Websight (Backend)

Render inside a codelet with the sight::show function:


sight::show("plot_1", timestamp, val1); sight::show("plot_2", val2); sight::show("some_image", time, image); sight::show("some_image", image); sight::show("some_drawing", time, [&](sight::Sop& sop) { ... }); sight::show("some_drawing", [&](sight::Sop& sop) { ... });

The first parameter is always the name of the channel. The full channel name in Sight is appname/node_name/codelet_name/channel. The timestamp and time parameters are optional. If timestamp and value are omitted, the current time is used. Timestamp should be provided in nanosecond while time is in second.

The sight::show function can render an image directly (Image1ub, Image3ub, and Image4ub). Use the sight::Sop object to render more complex operations, as described in the following sections.


Each rendered element can have a specific style composed of the color, the size, and whether or not the object should be filled or wireframe. Use one of the sight::SopStyle constructors to create a new style:


sight::SopStyle{color}; sight::SopStyle{color, filled}; sight::SopStyle{color, filled, size};

  • color must be either a Pixel3ub or a string (or char*) representing a valid javascript color:
    • Color name directly: “red”, “white”, “blue”, etc.
    • Hexadecimal code: “#ff0000”, “#fff”, etc.
    • Javascript function: “rgb(255,0,0)”, “rgba(255,255,255,1.0)”, etc. Note: alpha channel is in the range [0.0, 1.0], while colors are in the range [0, 255].
  • filled is a boolean (false by default) determining whether the object is filled or wireframe.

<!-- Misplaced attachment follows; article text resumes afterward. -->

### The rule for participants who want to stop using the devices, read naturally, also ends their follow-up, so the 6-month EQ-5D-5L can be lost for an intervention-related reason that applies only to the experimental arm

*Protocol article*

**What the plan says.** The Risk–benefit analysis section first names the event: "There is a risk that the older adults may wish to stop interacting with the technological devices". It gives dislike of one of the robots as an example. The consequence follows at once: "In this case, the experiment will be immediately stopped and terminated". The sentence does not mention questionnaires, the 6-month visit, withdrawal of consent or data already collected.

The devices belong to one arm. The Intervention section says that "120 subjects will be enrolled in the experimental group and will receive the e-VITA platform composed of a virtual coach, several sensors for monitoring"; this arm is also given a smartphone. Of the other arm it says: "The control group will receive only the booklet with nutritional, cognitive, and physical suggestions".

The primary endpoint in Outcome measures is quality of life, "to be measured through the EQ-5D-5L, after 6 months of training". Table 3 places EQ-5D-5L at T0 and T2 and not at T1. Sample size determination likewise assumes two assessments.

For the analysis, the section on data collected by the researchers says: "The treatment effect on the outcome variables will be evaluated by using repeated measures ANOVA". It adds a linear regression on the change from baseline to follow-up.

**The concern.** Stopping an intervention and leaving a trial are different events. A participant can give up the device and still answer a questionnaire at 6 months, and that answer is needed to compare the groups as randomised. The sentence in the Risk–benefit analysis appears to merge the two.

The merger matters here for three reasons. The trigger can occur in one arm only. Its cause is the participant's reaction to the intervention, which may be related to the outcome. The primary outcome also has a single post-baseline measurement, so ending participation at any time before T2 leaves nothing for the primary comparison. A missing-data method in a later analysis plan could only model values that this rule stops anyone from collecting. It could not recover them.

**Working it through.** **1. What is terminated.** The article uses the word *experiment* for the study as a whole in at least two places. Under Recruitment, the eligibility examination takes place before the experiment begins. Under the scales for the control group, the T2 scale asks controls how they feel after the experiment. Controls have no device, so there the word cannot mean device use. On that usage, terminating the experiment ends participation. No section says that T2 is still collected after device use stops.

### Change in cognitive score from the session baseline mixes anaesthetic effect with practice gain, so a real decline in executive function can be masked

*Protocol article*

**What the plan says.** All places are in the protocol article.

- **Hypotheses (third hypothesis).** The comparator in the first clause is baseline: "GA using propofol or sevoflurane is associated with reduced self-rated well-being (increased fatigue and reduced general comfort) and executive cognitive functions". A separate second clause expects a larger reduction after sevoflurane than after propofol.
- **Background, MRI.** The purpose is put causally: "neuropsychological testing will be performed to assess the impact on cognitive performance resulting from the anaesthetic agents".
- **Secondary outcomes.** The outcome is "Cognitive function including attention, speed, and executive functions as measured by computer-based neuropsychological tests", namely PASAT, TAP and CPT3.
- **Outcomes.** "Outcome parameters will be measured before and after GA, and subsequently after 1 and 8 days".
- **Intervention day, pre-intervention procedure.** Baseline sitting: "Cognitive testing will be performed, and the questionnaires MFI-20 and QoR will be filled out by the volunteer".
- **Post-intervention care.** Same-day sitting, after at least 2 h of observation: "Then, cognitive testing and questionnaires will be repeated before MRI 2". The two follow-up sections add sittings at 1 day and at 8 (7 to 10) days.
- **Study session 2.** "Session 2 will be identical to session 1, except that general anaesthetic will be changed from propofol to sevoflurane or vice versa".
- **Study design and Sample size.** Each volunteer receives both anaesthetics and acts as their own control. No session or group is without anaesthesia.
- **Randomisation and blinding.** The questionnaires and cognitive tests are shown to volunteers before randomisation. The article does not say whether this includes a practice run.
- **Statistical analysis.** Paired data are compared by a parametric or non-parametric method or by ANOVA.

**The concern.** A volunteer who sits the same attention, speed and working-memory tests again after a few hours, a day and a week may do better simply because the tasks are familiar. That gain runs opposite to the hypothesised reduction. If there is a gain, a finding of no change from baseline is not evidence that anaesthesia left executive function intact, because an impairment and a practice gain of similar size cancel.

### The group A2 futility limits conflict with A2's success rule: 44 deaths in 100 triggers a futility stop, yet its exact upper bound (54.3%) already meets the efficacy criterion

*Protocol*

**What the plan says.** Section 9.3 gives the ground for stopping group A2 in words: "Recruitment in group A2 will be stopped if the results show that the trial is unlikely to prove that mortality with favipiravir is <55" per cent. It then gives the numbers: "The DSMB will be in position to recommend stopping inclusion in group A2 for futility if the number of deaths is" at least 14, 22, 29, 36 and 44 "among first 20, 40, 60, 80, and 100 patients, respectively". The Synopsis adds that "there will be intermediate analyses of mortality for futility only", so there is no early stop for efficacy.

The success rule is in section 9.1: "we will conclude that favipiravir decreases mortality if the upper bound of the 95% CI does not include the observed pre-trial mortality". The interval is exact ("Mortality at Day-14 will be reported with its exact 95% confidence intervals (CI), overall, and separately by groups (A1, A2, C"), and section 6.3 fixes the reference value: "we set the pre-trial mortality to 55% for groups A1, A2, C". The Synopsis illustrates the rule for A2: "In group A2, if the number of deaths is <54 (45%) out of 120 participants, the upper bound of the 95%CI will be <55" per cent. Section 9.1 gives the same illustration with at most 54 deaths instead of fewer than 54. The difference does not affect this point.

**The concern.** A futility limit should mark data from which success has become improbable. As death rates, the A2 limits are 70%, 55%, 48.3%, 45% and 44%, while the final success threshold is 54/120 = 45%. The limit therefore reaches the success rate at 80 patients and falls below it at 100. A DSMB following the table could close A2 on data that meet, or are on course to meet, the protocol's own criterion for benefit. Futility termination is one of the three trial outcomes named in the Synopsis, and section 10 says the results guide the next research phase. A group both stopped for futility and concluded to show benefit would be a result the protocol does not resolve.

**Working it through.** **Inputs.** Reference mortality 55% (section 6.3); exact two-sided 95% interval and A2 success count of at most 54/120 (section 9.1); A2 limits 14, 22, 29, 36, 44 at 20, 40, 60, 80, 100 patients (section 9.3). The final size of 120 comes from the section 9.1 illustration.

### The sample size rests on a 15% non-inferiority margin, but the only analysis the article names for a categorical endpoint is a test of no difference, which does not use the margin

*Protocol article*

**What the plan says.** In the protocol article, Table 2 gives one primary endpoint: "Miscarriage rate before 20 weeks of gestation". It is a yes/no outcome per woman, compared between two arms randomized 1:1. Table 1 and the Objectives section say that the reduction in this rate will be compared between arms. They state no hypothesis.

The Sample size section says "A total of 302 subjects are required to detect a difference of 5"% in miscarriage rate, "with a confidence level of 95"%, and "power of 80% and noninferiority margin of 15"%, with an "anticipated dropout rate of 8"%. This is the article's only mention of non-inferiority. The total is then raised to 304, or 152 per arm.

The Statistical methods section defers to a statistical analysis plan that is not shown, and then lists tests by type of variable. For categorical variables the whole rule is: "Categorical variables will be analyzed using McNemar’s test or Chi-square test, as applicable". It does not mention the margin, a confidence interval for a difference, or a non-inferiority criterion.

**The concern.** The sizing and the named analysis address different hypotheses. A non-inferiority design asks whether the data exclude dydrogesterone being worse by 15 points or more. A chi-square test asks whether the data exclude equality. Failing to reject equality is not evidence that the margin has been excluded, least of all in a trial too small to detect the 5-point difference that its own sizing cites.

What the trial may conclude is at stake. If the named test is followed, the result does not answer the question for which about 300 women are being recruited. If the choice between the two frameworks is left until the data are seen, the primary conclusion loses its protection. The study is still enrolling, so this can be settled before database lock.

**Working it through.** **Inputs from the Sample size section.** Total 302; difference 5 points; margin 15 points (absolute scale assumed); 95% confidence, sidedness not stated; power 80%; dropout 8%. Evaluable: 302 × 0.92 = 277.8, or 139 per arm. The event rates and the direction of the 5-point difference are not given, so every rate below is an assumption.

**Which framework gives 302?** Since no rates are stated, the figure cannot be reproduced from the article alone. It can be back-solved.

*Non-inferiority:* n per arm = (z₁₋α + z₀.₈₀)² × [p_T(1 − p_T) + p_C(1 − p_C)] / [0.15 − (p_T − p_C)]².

• size is a scalar, the default being 1.0


Transformations can be passed in two ways: frame name or direct pose.

The preferred way is by frame name:



If you pass the name of a frame the SOP data will be posed inside the coordinate frame with the given name. For example if you specify “robot” the things you show via sight will be placed in a coordinate frame with name “robot”. The concrete pose will be retrieved fully automatically from the application pose tree. Most of the time your application is already using many coordinate frames to store the pose of various actors. You can directly use these coordinate frames to pose your visualization data. This method provides the most flexibility and you should use it whenever you can.

Alternatively you can also give the pose directly in form of a Pose2 or Pose3 object. In this case the pose will be relative to general world coordinate frame.



Note that this coordinate frame does not have a name and can not be reached by the pose tree. The pose parameter must be either a Pose2 or Pose3.

There are two more parameters which you can pass in addition: scale and pinhole.


sight::SopTransform{pose, size}; sight::SopTransform{pose, pinhole}; sight::SopTransform{pose, size, pinhole};

The size parameter is a scalar used to scale the transform. For an image it corresponds to the pixel size. The pinhole parameter enables sight to use an image as background image for an augmented camera image. For example to render lines and rectangles on top of a recorded image.


The sight::SopImage function encodes an image to display in sight. PNG and JPEG formats are supported.


sight::SopImage::Jpg(image); // Fast but loss in quality) sight::SopImage::Png(image); // No quality loss, but rather slow.

The image must be of type Image3ub or Image1ub. Image type Image4ub is supported only with the PNG format.

sight::Sop (Show Operation)

A sight operation is composed of a list of operations to be executed. It can be seen as a tree of operations, each node containing a SopTransform applied to each children and a SopStyle which containing the default style of all the children (if no style is specified). They also contain a list of either primitives to be rendered with the default style or other Sop, hence the tree structure.

The list of supported primitives (for all of them N = 2/3, K = double/float/int) are: